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Barred Javelin (2020)

Pomadasys kaakan

  • Anthony Roelofs (Department of Agricutlure and Fisheries, Queensland)
  • Fabian Trinnie (Department of Primary Industries and Regional Development, Western Australia)
  • Stephen Newman (Department of Primary Industries and Regional Development, Western Australia)
  • Thor Saunders (Department of Primary Industry and Resources, Northern Territory)

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Summary

Barred Javelin range from Shark Bay in WA (possibly also ranges further south), north and east to at least Moreton Bay in QLD. Barred Javelin is assessed as sustainable in the East Coast QLD, Gulf of Carpentaria, and Northern Australia management units.

Photo credit: Northern Territory Government

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Stock Status Overview

Stock status determination
Jurisdiction Stock Stock status Indicators
Northern Territory Gulf of Carpentaria Sustainable

Catch, Biomass, Fishing Mortality

Northern Territory Northern Australia Sustainable

Catch, Spawning biomass of indicator species

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Stock Structure

Barred Javelin are widely distributed throughout the Indian Ocean to the western Pacific Ocean, ranging from the Red Sea and east coast of Africa through to southeast Asia, extending north to Taiwan and south to northern Australia. They have also been reported from the Persian Gulf. In Australia, Barred Javelin range from Shark Bay in Western Australia (possibly also ranges further south), north and east to at least Moreton Bay in Queensland.

Garrett (1997) assessed allozymes from Barred Javelin between locations along the eastern and western coasts of northern Queensland (Cape York). These data showed significant genetic differences between locations in the Gulf of Carpentaria and the QLD east coast. The boundaries of these stocks and their relationship to populations along the western and northern coasts of Australia are not known. Due to the logistic and operational constraints of the relevant monitoring, assessment and management agencies, assessment is undertaken at the management unit level.

Here, assessment of stock status is presented at the management unit level—Northern Australia (Western Australia and Northern Territory), Gulf of Carpentaria (Queensland); and East Coast Queensland.

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Stock Status

Gulf of Carpentaria

Barred Javelin are accessed by commercial net and trawl fisheries in the Gulf of Carpentaria. The species is caught mainly as a by-product in the net fishery when targeting Barramundi/King Threadfin [Bade 1989]. They are also a popular recreational species, especially in the Karumba region. Barred Javelin can be misidentified by fishers as Spotted Javelin, which are less commonly caught in the Gulf of Carpentaria. It is estimated that 95 per cent of retained javelin fish are Barred Javelin [QDAF unpublished]. The recreational fishery harvested more than 70 per cent of the harvest in Queensland in 2013–14 [Webley et al. 2015, QFISH 2020]. Barred Javelin would have also been exposed to foreign trawling activity from the 1950s to the 1980s [O'Neill et. al. 2011] with commercial catches during this period probably substantially higher (>70 t) than contemporary levels. Recent commercial catches in the GOC have generally been below 15 t due to reduced finfish trawling activity. Recreational harvests in Queensland are estimated to be 47.5 t [Webley et al. 2015]. The combined harvest has averaged about 55 t for the past 20 years. There are recreational possession limits in place in Queensland (10 per person, 20 fillets: minimum fillet length 26cm) and the minimum legal size of 40 cm total length (both sectors) is set above size at maturity (50 per cent) to allow some fish to spawn before they can be legally harvested. Only small catches of Barred Javelin (< 3 t from all sectors combined) are caught in the NT portion of this stock. These are predominantly caught by recreational fishers in the King Ash Bay Region [West et al. 2012].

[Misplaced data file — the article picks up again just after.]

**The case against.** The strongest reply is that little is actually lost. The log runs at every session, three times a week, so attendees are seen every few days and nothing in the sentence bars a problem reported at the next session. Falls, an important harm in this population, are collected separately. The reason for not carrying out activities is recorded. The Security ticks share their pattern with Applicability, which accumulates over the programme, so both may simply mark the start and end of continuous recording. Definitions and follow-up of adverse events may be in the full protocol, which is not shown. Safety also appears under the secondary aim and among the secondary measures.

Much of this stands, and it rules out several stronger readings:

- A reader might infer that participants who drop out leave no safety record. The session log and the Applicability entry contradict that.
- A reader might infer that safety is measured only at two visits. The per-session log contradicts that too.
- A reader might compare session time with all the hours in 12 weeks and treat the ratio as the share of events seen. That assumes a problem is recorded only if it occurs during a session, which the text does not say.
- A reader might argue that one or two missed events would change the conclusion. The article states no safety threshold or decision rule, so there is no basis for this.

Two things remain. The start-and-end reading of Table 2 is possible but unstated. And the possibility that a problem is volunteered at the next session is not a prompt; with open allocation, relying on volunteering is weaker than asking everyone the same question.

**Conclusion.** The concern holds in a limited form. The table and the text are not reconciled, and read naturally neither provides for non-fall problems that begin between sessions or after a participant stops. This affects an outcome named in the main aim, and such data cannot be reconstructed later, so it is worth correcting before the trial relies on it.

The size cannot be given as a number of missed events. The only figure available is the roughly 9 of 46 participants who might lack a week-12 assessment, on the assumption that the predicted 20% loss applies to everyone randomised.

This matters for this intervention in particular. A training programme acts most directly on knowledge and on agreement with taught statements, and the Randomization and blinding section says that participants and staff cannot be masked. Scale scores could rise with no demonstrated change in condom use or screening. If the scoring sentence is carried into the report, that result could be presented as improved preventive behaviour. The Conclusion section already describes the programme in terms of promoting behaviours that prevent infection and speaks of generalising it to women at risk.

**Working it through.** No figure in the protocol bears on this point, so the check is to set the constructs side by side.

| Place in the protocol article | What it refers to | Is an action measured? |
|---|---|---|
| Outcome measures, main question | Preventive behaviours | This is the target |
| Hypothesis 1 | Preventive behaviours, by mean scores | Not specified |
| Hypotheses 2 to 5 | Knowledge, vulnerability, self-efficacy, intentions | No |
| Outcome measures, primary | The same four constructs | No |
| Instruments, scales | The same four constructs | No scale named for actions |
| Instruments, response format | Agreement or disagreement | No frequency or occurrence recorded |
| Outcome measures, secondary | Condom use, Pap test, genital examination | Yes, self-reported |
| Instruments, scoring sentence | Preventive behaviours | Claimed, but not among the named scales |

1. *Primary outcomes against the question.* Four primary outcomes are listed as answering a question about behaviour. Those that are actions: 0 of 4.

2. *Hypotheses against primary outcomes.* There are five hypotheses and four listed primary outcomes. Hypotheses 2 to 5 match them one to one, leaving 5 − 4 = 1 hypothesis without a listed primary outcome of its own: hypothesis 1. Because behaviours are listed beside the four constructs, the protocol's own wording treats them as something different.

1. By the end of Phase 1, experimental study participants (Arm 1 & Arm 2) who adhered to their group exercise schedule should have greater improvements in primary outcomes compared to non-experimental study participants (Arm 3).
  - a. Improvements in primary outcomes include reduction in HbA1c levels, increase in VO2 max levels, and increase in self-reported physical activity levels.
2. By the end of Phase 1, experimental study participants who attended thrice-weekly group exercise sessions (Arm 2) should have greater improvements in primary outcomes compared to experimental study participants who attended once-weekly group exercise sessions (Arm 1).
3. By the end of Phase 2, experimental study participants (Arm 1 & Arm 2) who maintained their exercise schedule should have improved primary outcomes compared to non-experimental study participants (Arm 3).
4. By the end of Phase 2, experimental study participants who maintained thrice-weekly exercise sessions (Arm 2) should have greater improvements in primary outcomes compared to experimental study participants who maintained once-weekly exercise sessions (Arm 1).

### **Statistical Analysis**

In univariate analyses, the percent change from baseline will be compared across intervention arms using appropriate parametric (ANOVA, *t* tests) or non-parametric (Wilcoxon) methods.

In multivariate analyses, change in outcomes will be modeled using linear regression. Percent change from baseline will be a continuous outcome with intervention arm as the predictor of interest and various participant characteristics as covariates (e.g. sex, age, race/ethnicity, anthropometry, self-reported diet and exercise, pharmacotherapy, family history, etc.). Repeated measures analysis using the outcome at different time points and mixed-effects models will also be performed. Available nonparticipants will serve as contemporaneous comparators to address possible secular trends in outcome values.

A preliminary assessment using catch data applied to a modified catch-MSY model (developed by Martell and Froese [2013] and modified by Haddon et al. [2018]), estimated that the 2019 biomass of Barred Javelin was 44 per cent of unfished levels [Saunders and Roelofs 2020] suggesting that the biomass of this stock is unlikely to be depleted and that recruitment is unlikely to be impaired. Similarly, the model estimated that the fishing mortality (0.23) in 2019 was below the limit point indicating that the current level of fishing mortality is unlikely to cause the stock to become recruitment impaired.

On the basis of the evidence provided above, the management unit is classified as a sustainable stock.

Northern Australia

In Western Australia, Barred Javelin are not identified to the individual species level, but are landed as part of the group javelinfishes. There is currently little evidence to determine the proportion of the javelinfish catch by species. The total landed catch of all javelinfishes in WA in 2019 was 37 t. Javelinfishes are caught primarily as a component of the multispecies Pilbara Fish Trawl (Interim) Managed Fishery within the Pilbara Demersal Scalefish Fisheries (which also includes Pilbara Trap Managed Fishery and the Pilbara Line Fishery) and in small quantities in the Northern Demersal Scalefish Managed Fishery (NDSMF) and Gascoyne Demersal Scalefish Managed Fishery [Gaughan and Santoro 2020]. Javelinfishes (which include the Barred Javelin) are assessed on the basis of the status of several indicator species (including, for example, Red Emperor, Rankin Cod, and Bluespotted Emperor in the Pilbara region) that represent the entire inshore demersal suite of species occurring at depths of 30–250 m [Newman et al. 2018]. The major performance measures for these indicator species are estimates of spawning stock levels estimated using an integrated age-structured assessment. The target level of spawning biomass is 40 per cent of the unfished level, with a threshold reference level of 30 per cent and a limit reference level of 20 per cent of the estimate of initial spawning biomass [DPIRD 2017]. Indicator species assessments determined that the spawning biomass levels of each of the indicator species were greater than 40 per cent of the unfished level in the Pilbara Demersal Scalefish Fisheries in 2015 (the year the last integrated assessment was undertaken). The above evidence suggests that the biomass of this stock is unlikely to be depleted and that recruitment is unlikely to be impaired.